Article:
Although we believe that our technology and the purpose-built features
of our products make them unique and will enable us to compete
effectively with these companies, we cannot guarantee that we will be
successful.

Many of our current and potential competitors, such as Cisco, Nortel,
Alcatel, and Huawei Technologies have significantly broader product
lines than we do and may bundle their products with other networking
products in a manner that may discourage customers from purchasing our
products.

Also, many of our current and potential competitors have greater name
recognition and more extensive customer bases that could be leveraged.
Increased competition could result in price reduction, fewer customer
orders, reduced gross margins and loss of market share, any of which
could seriously harm our operating results.

There are also several other companies that claim to have products with
greater capabilities than our products.

Consolidation in this industry has begun, with one or more of these
smaller private companies being acquired by large, established
suppliers of network infrastructure products, and we believe it is
likely to continue.

As a result, we expect to face increased competition in the future from
larger companies with significantly more resources than we have.

Several companies also provide solutions that can substitute for some
uses of routers.

For example, high bandwidth Asynchronous Transfer Mode ("ATM")
switches are used in the core of certain major backbone service
providers.

ATM switches can carry a variety of traffic types, including voice,
video and data, using fixed, 53 byte cells.

Companies that use ATM switches are enhancing their products with new
software technologies such as Multi-Protocol Label Switching
("MPLS"), which can potentially simplify the task of mixing routers
and switches in the same network.

These substitutes can reduce the need for large numbers of routers."

Page 8 - Competition

http://www.sec.gov/Archives/edgar/data/1043604/000095013406004424/f17833e10vk.htm#102

Sincerely,

Brad Reese
BradReese.Com - Global Cisco Systems Pre-Sales Support
http://www.bradreese.com/contact-us.htm#GLOBAL
1293 Hendersonville Road, Suite 17
Asheville, North Carolina  USA 28803
USA & Canada:  877-549-2680
International: 828-277-7272
Fax: 775-254-3558
AIM: R2MGrant
BradReese.Com - Cisco Video Portal
http://www.bradreese.com/cisco-technology-product-video-portal.htm


Re: Does Cisco have competitors?
You might want to check out Vyatta.

www.vyatta.com

You can get performance on a commodity PC (32-bit, 33mhz PCI bus) roughly on
par with a 2600 series router...  and it's open-source.

They just reached the "v1.0" milestone...






Quoted text here. Click to load it



Re: Does Cisco have competitors?
Yes. One of them is Juniper.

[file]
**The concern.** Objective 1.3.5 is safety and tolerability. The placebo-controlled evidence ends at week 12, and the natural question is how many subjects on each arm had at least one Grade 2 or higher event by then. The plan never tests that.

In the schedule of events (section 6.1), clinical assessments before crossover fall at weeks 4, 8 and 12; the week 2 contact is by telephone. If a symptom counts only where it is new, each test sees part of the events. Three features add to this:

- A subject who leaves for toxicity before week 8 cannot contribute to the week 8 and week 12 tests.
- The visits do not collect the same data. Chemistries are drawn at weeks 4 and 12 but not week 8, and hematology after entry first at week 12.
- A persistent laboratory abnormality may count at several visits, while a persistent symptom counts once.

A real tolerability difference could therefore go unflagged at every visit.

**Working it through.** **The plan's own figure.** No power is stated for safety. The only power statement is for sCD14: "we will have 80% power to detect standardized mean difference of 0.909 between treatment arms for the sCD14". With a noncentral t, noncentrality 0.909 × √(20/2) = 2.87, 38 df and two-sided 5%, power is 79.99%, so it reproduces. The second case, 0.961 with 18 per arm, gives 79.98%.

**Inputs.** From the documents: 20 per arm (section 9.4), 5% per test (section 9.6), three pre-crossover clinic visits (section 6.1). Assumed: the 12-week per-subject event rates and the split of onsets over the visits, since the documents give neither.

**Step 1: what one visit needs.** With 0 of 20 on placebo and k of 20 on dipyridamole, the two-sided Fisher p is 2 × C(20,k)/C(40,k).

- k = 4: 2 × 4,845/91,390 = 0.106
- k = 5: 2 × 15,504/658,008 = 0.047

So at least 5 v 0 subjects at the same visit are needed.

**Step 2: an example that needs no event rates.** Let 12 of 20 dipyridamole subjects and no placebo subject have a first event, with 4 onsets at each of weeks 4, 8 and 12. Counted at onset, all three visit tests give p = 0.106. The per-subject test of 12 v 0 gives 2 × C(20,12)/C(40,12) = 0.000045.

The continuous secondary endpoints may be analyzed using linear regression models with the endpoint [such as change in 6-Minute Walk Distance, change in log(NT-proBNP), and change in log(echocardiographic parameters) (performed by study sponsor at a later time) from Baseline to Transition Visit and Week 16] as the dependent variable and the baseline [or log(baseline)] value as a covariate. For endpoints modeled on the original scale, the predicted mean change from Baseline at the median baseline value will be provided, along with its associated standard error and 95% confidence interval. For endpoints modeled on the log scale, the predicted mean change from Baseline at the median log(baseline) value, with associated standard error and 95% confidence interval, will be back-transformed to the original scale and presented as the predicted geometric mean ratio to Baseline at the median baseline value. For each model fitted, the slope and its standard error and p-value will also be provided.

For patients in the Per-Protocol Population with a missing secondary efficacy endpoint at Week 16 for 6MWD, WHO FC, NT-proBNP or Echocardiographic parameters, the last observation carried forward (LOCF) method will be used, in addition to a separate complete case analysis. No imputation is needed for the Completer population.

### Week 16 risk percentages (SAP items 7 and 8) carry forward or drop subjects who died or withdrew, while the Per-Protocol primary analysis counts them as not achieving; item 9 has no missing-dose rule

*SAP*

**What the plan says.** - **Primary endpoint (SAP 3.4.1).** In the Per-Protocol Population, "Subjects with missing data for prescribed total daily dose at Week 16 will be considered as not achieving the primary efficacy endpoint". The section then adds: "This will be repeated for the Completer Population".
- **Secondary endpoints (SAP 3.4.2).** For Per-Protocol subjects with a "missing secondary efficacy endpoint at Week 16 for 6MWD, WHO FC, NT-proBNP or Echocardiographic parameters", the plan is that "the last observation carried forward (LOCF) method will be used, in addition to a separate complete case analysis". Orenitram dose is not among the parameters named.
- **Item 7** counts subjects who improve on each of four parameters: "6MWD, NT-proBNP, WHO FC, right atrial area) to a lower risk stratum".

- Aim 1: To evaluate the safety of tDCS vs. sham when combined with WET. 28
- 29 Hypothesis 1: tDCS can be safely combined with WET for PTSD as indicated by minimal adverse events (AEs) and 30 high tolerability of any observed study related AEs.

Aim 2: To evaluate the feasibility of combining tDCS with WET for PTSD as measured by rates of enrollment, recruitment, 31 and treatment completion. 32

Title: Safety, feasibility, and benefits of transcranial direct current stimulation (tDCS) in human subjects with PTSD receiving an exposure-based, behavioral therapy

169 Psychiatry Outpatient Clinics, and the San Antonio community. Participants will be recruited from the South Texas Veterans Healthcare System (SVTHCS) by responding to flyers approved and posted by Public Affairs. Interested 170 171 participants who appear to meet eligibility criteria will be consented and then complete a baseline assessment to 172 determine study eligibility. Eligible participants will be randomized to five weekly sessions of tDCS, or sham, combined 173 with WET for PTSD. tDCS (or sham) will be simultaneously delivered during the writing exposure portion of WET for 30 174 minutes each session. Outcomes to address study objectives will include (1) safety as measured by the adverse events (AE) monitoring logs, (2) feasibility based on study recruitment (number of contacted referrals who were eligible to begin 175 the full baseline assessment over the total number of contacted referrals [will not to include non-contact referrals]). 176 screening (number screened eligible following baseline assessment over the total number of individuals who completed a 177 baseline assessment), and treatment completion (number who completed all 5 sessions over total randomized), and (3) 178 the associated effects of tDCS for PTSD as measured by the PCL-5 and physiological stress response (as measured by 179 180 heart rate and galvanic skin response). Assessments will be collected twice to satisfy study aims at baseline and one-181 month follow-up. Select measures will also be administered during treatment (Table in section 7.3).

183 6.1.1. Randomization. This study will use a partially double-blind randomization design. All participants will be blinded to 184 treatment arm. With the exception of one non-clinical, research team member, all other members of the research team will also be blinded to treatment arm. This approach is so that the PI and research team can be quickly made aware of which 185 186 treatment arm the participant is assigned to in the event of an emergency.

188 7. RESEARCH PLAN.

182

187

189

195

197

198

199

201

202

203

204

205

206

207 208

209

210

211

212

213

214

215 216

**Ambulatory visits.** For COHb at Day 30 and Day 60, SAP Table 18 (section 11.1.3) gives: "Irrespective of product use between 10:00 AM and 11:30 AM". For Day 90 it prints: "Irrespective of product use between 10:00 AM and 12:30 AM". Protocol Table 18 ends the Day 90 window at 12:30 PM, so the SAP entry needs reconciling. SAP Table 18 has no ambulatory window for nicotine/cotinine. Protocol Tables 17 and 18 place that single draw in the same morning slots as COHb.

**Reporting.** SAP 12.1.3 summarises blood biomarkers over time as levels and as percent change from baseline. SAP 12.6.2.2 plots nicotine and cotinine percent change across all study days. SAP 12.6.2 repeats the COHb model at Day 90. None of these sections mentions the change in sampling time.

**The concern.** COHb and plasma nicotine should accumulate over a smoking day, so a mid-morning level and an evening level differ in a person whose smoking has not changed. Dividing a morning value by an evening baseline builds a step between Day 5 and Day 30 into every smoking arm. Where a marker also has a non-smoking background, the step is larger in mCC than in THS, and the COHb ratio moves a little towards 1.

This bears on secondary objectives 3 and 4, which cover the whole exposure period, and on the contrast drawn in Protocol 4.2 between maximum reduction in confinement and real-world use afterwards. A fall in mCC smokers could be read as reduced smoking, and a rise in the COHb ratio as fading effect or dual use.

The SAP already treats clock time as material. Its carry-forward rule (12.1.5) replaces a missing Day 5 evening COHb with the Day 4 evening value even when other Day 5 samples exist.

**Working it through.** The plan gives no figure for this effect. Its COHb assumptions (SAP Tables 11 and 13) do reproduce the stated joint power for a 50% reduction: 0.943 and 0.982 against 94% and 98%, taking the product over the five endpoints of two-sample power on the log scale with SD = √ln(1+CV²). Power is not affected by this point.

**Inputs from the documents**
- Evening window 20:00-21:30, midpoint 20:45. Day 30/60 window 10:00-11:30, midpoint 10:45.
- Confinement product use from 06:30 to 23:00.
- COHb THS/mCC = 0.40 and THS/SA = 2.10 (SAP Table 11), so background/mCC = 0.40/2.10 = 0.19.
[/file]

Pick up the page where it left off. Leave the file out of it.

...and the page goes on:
Derick Winkworth wrote:
Quoted text here. Click to load it


Re: Does Cisco have competitors?
Juniper appears quite concerned about solutions that "substitute" for
routers.

---------------------------------------------------------------------------------

Juniper Networks states,

"Competition in the network infrastructure and security markets is
intense.

Cisco Systems, has historically dominated the market, with other
companies such as Nortel Networks, Alcatel, CheckPoint Software
Technologies, and Huawei Technologies providing competitive products.

In addition, a number of public and private companies have announced
plans for new products to address the same needs that our products
address.

We believe that our ability to compete with Cisco and others depends
upon our ability to demonstrate that our products are superior in
meeting the needs of our current and potential customers.

We expect that, over time, large companies with significant resources,
technical expertise, market experience, customer relationships and
broad product lines, such as Cisco, Nortel, Alcatel, and Huawei
Technologies, will introduce new products which are designed to compete

more effectively in this market.

As a result, we expect to face increased competition in the future from

larger companies with significantly more resources than we have.

Although we believe that our technology and the purpose-built features
of our products make them unique and will enable us to compete
effectively with these companies, we cannot guarantee that we will be
successful.

Many of our current and potential competitors, such as Cisco, Nortel,
Alcatel, and Huawei Technologies have significantly broader product
lines than we do and may bundle their products with other networking
products in a manner that may discourage customers from purchasing our
products.

Also, many of our current and potential competitors have greater name
recognition and more extensive customer bases that could be leveraged.
Increased competition could result in price reduction, fewer customer
orders, reduced gross margins and loss of market share, any of which
could seriously harm our operating results.

There are also several other companies that claim to have products with

greater capabilities than our products.

Consolidation in this industry has begun, with one or more of these
smaller private companies being acquired by large, established
suppliers of network infrastructure products, and we believe it is
likely to continue.

As a result, we expect to face increased competition in the future from

larger companies with significantly more resources than we have.

Several companies also provide solutions that can substitute for some
uses of routers.

For example, high bandwidth Asynchronous Transfer Mode ("ATM")
switches are used in the core of certain major backbone service
providers.

ATM switches can carry a variety of traffic types, including voice,
video and data, using fixed, 53 byte cells.

Companies that use ATM switches are enhancing their products with new
software technologies such as Multi-Protocol Label Switching
("MPLS"), which can potentially simplify the task of mixing routers
and switches in the same network.

These substitutes can reduce the need for large numbers of routers."

Page 8 - Competition

http://www.sec.gov/Archives/edgar/data/1043604/000095013406004424/f17833e10vk.htm#102

Sincerely,

Brad Reese
BradReese.Com - Global Cisco Systems Pre-Sales Support
http://www.bradreese.com/contact-us.htm#GLOBAL
1293 Hendersonville Road, Suite 17
Asheville, North Carolina  USA 28803
USA & Canada:  877-549-2680
International: 828-277-7272
Fax: 775-254-3558
AIM: R2MGrant
BradReese.Com - Cisco Technical Forums
http://www.bradreese.com/cisco-technical-newsgroups.htm


Site Timeline